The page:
FRANKFURT (Reuters) - Deutsche Bank AG (DBKGn.DE) (DB.N) is considering a profit warning as executives believe its upcoming quarterly results will be below investor expectations, the Wall Street Journal reported, citing people familiar with the matter.
The largest German bank, which is scheduled to release fourth-quarter results on January 29, suffered bigger-than-expected losses from sales of non-core assets, these people said, the Journal reported.
A profit warning would compound a series of problems that have dogged the bank over the past year, especially a lengthening list of lawsuits and regulatory matters, and redouble pressure on co-Chief Executives Anshu Jain and Juergen Fitschen to prove their turnaround plan is on track.
Deutsche Bank’s spokesman Ronald Weichert declined to comment, when contacted by Reuters.
Deutsche Bank has already signaled the need to top up a 4.1 billion euro pool of litigation reserves after two major settlements in December. Litigation costs have been, up to now, expected to be the greatest drain on fourth-quarter results.
The German bank was fined $1.9 billion in December by the U.S. Federal Housing Finance Agency to settle claims it defrauded two U.S. government-controlled companies in the sale of mortgage-backed securities before the 2008 financial crisis.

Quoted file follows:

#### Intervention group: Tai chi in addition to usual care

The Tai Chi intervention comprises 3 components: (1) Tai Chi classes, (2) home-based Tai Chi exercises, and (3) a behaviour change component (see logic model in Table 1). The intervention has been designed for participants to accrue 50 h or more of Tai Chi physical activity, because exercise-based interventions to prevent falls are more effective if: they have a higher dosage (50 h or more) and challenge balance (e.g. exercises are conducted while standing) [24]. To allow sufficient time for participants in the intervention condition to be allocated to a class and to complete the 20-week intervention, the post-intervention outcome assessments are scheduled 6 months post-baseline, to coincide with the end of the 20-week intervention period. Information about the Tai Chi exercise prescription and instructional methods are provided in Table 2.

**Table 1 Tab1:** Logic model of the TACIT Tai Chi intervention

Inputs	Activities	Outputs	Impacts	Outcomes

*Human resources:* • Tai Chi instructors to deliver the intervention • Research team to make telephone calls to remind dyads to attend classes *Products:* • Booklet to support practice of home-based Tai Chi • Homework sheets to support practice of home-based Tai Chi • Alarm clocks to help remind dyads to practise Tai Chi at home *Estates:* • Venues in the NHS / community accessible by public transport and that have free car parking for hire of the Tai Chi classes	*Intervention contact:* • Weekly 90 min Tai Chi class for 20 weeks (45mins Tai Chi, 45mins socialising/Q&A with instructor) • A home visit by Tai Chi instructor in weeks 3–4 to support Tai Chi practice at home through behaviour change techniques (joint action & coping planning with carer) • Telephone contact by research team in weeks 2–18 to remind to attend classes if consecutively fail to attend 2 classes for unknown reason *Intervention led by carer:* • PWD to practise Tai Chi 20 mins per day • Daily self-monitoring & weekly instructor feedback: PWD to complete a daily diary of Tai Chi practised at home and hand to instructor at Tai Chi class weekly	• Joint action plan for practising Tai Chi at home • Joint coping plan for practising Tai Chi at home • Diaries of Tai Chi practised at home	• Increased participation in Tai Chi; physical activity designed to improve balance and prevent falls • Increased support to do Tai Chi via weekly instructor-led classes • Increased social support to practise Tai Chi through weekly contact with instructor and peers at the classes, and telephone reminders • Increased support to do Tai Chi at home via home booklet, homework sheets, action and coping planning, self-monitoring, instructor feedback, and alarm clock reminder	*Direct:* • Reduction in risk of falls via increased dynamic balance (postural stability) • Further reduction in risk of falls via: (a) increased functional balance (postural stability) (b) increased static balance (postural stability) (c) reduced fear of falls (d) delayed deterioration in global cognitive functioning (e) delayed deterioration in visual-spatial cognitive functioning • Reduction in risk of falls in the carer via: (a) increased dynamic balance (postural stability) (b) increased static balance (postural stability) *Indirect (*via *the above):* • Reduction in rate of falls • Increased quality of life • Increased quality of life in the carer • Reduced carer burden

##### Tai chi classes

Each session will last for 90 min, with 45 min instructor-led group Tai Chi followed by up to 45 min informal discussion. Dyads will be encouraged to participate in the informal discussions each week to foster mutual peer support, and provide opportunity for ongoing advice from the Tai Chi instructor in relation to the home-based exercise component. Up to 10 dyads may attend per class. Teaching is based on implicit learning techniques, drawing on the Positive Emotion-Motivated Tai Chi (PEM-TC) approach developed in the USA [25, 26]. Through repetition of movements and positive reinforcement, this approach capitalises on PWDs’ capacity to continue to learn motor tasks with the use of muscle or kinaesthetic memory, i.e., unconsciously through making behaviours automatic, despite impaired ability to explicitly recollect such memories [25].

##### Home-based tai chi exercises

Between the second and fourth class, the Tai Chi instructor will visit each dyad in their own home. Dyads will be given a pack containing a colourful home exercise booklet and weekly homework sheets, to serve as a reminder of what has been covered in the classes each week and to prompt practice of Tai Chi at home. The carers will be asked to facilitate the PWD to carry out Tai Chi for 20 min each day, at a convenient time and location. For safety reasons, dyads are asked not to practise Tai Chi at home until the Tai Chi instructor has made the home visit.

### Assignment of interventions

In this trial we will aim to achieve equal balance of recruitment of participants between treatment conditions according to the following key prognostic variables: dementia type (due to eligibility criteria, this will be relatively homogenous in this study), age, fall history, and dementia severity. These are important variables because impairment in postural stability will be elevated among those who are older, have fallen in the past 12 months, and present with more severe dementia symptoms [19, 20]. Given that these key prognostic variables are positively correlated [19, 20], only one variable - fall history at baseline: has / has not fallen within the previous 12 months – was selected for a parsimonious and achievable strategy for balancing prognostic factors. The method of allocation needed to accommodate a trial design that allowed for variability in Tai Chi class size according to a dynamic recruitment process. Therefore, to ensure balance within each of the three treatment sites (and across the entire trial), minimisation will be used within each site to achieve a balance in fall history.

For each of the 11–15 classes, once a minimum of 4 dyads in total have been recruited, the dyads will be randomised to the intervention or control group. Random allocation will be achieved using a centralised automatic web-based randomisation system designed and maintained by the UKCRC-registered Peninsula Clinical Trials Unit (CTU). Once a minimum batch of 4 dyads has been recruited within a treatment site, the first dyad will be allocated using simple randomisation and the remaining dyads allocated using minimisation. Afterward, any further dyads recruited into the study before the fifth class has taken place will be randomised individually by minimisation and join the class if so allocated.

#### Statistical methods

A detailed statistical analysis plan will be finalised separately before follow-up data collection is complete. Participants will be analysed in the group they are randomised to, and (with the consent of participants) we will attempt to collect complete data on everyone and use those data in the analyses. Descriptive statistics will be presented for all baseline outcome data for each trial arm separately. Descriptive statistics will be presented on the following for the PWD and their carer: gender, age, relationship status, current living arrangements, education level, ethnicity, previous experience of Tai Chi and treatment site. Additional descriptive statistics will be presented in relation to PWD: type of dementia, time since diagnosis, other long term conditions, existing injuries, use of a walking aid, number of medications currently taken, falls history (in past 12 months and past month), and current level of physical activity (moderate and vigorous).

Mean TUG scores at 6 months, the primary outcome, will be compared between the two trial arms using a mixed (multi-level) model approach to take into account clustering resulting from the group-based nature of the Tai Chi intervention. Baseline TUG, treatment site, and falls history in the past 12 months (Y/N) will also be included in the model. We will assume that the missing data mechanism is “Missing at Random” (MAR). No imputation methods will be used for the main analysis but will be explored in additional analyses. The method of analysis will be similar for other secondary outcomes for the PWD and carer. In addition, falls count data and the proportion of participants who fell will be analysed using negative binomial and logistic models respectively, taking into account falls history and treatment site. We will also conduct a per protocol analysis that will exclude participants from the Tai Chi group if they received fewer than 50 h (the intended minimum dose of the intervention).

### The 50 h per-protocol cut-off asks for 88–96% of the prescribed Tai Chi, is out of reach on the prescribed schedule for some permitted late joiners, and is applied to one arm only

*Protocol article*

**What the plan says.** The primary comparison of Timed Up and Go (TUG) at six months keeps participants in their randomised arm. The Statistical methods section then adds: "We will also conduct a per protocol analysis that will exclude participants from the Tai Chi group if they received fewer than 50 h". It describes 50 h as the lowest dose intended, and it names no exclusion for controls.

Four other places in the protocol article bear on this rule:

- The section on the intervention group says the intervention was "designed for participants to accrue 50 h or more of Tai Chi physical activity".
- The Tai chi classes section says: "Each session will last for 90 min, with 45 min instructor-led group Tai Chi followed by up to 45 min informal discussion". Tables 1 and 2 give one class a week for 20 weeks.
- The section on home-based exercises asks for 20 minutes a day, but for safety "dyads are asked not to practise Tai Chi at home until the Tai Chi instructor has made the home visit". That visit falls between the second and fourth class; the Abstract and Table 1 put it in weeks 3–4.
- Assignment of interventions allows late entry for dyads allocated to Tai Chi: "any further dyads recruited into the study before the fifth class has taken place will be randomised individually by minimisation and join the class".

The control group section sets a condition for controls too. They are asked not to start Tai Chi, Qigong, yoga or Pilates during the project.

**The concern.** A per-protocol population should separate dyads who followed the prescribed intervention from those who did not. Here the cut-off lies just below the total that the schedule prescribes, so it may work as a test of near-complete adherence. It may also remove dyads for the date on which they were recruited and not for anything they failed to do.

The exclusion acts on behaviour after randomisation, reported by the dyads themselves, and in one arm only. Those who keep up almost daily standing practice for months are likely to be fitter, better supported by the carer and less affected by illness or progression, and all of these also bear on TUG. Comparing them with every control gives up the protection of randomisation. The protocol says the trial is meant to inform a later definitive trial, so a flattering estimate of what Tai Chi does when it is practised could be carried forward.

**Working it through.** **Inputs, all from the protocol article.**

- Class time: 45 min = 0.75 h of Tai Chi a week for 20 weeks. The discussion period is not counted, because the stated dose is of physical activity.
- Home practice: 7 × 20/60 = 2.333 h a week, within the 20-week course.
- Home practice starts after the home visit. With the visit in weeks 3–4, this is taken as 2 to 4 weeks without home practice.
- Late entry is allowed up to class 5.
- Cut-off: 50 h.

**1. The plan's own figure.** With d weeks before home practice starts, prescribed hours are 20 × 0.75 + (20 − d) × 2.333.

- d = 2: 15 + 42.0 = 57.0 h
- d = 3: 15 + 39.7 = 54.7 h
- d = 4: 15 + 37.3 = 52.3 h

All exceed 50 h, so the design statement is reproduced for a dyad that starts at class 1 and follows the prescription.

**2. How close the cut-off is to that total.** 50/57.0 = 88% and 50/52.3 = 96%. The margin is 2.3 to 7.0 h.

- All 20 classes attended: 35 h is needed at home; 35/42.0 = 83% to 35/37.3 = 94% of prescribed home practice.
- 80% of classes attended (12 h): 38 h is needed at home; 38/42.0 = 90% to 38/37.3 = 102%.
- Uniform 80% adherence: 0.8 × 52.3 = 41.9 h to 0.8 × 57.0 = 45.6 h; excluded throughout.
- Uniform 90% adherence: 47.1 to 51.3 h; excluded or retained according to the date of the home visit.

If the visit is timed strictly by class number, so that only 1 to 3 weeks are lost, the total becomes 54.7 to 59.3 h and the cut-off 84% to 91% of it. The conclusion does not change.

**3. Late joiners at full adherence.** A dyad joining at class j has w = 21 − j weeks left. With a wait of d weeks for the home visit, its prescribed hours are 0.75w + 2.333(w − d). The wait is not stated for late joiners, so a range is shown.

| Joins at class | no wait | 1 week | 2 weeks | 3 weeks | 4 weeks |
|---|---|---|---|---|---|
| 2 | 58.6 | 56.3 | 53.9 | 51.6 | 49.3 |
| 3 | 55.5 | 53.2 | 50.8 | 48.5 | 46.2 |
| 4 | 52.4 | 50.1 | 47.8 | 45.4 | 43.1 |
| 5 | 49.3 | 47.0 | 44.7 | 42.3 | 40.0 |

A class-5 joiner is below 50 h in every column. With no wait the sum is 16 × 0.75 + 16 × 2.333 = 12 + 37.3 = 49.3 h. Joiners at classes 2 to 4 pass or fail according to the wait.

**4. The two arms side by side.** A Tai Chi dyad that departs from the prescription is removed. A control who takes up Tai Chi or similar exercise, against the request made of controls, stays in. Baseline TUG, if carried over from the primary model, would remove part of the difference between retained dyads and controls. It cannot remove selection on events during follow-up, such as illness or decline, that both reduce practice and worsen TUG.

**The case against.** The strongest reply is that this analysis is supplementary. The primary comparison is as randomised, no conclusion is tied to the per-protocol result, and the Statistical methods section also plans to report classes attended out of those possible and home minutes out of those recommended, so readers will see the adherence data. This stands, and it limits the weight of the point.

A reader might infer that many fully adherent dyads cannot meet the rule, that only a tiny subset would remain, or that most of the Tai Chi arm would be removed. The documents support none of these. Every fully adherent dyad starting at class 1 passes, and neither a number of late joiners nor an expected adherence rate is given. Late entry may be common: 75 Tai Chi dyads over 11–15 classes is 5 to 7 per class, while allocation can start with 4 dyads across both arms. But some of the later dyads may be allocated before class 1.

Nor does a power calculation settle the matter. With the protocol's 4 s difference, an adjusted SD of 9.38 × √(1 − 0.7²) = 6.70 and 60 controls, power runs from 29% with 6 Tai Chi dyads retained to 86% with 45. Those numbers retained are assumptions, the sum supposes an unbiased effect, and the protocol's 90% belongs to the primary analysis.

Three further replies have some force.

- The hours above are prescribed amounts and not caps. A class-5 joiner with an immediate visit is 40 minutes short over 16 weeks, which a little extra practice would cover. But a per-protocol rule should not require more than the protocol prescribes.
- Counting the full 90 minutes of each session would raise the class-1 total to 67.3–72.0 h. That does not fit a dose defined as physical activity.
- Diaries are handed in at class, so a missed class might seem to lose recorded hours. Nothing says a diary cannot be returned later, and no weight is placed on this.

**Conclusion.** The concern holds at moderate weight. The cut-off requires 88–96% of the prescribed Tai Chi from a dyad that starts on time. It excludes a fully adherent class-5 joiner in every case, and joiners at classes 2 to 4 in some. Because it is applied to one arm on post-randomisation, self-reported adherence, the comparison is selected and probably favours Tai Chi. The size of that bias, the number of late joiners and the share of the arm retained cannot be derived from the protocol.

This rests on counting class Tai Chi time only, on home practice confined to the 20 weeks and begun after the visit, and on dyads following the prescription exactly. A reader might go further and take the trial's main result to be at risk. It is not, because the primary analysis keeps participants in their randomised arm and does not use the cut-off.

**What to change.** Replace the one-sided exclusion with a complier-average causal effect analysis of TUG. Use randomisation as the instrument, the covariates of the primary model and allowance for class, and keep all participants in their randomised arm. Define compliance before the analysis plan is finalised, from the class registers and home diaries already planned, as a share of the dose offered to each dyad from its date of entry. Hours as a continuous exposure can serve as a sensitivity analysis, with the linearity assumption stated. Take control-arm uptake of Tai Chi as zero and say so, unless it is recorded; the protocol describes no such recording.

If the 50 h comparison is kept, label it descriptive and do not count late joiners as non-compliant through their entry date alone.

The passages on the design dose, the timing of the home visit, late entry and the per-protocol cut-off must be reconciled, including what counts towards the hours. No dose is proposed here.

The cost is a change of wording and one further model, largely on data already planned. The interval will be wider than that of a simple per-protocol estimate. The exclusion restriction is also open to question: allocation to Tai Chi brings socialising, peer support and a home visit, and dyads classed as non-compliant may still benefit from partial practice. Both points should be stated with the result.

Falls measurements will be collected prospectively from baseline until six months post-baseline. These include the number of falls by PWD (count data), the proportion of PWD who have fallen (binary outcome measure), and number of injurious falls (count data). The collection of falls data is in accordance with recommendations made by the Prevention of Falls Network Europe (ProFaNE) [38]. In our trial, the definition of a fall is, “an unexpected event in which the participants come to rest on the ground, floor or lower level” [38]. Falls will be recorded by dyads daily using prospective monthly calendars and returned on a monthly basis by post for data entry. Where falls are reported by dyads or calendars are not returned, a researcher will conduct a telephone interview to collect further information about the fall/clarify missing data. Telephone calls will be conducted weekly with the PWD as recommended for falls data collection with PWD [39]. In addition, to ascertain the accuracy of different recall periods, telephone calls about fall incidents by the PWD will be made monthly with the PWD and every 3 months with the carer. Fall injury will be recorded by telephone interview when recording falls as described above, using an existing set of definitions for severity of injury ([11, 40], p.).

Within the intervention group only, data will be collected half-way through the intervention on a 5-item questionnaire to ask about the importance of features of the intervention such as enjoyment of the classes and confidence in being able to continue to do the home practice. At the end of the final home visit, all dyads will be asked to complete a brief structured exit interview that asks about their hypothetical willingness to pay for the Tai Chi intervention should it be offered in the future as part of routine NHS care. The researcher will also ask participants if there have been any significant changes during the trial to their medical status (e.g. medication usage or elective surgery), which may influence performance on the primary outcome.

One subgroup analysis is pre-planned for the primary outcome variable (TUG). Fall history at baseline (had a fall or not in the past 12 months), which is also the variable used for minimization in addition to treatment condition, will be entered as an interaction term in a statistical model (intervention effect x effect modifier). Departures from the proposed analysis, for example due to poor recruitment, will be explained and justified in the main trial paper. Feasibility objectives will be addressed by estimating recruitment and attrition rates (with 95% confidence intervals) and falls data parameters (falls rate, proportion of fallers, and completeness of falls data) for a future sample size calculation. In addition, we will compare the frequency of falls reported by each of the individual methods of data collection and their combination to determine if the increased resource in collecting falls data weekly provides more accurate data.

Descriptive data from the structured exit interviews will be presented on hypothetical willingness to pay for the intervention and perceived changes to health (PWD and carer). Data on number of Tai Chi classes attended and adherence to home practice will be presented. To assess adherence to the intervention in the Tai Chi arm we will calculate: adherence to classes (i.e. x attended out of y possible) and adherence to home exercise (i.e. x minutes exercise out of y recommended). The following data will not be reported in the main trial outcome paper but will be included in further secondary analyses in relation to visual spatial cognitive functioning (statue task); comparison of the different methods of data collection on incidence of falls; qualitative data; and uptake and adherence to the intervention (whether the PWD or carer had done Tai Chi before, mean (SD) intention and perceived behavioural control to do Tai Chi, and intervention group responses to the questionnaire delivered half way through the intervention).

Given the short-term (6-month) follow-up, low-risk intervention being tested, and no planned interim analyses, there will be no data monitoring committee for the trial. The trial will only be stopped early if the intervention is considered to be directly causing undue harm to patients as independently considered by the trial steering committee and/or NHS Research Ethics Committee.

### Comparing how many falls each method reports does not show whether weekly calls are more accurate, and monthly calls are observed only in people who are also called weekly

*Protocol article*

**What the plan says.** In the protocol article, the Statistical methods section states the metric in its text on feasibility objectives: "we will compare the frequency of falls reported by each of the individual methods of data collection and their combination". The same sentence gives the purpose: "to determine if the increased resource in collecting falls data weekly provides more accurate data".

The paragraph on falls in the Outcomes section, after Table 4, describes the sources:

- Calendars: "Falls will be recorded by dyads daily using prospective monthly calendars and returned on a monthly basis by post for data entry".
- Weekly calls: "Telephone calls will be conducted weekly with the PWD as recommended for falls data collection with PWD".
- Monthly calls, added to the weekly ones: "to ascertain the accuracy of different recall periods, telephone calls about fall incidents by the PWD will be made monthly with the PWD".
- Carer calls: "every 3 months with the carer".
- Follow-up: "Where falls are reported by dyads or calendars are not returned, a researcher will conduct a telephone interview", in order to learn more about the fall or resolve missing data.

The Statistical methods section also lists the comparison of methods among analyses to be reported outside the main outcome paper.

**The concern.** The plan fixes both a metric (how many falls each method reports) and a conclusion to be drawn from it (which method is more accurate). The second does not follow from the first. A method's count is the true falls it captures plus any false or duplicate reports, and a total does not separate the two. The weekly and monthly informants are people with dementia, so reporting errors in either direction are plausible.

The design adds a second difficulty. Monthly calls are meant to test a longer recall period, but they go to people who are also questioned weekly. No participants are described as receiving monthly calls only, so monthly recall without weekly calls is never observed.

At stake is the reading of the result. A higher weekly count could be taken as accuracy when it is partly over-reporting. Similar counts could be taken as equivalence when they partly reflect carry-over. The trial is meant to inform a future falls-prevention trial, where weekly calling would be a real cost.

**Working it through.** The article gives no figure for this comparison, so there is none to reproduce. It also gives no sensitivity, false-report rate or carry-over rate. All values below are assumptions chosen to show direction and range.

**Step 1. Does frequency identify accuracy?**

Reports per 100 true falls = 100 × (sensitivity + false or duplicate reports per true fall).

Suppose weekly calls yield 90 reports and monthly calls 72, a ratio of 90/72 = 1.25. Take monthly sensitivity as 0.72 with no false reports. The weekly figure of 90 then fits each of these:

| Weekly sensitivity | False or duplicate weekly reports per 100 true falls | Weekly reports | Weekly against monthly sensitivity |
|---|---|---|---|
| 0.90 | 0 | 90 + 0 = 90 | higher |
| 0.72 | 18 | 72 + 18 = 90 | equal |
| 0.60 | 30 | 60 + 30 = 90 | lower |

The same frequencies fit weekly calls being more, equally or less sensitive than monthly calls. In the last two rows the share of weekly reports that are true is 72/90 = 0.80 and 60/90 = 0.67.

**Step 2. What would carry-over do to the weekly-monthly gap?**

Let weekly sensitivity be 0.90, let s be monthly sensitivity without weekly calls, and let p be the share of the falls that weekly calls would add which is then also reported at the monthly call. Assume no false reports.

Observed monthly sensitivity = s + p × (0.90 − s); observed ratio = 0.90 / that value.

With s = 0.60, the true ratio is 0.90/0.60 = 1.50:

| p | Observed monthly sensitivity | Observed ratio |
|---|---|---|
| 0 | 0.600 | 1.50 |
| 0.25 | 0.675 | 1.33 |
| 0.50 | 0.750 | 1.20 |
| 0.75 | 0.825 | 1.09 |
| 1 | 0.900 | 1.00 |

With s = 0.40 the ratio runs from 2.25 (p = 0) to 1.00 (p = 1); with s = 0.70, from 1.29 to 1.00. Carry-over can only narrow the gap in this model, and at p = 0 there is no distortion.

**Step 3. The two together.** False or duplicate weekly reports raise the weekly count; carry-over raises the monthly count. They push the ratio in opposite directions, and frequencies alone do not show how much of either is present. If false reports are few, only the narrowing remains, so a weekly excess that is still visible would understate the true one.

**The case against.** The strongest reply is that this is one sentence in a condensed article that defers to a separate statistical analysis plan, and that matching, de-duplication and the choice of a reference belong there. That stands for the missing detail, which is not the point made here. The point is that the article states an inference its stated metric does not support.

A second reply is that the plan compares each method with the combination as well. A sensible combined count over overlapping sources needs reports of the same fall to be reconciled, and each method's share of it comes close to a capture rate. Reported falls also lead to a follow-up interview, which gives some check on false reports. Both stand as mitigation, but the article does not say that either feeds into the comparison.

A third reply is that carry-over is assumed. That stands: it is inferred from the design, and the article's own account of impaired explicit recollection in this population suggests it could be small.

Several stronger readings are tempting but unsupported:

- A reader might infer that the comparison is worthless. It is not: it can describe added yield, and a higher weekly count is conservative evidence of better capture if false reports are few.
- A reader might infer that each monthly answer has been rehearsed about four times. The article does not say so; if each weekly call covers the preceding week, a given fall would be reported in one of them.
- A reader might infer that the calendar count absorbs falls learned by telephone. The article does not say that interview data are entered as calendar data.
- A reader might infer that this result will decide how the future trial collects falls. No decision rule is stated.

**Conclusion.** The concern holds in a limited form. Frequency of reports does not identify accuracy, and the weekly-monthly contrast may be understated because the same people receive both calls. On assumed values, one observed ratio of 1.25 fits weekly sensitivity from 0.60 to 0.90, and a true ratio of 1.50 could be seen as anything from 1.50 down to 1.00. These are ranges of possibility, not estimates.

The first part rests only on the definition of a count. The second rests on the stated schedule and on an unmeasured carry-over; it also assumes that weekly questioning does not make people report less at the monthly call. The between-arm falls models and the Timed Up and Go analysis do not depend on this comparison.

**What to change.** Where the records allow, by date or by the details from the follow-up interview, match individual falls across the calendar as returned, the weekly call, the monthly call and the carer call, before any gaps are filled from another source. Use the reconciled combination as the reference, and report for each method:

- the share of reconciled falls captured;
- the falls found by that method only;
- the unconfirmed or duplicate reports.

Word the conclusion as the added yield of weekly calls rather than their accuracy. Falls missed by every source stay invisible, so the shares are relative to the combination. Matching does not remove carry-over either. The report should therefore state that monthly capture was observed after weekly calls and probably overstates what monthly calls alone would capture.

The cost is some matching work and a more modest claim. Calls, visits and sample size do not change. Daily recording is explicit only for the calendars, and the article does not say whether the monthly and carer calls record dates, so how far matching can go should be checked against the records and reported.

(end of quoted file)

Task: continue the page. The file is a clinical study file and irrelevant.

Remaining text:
It was also fined 725 million euros by EU antitrust regulators for rigging interest rates.
Separately, the bank has reduced assets to bolster its capital ratios, with Deutsche lightening the load at a rate of about 30-40 billion euros per quarter. Deutsche last year earmarked 250 billion euros in assets to trim from its balance sheet - some which occurred through sales and others by reducing credit lines or other accounting measures.
Any major problems with those reductions would come as a surprise to investors, for the bank has offered no indications to date that those reductions have proceeded poorly.
But Deutsche is widely expected to have suffered weaker revenue in the last quarter due to a fall-off in fixed income trading volumes, one of the bank’s most important money makers and areas of strategic importance.
The bond market softened already in the third quarter of 2013 as investors braced for higher interest rates, a shift that affected trading, underwriting and investment income for Wall Street banks including Goldman Sachs (GS.N).
Industry wide, bond trading has come under pressure due to new regulations that restrict activities such as proprietary trading and others that make it more expensive for banks to trade or hold securities on their balance sheets.
Analysts on average expect the bank to earn 0.48 euros (65 cents) on revenue of 7.55 billion euros ($10.24 billion) in the fourth quarter, according to Thomson Reuters I/B/E/S/.
Deutsche Bank’s U.S.-listed shares closed down 3 percent at $52.27 on Friday on the New York Stock Exchange.
($1 = 0.74 euros)
Reporting by Avik Das in Bangalore and Thomas Atkins in Frankfurt; Editing by Kirti Pandey and Chris Reese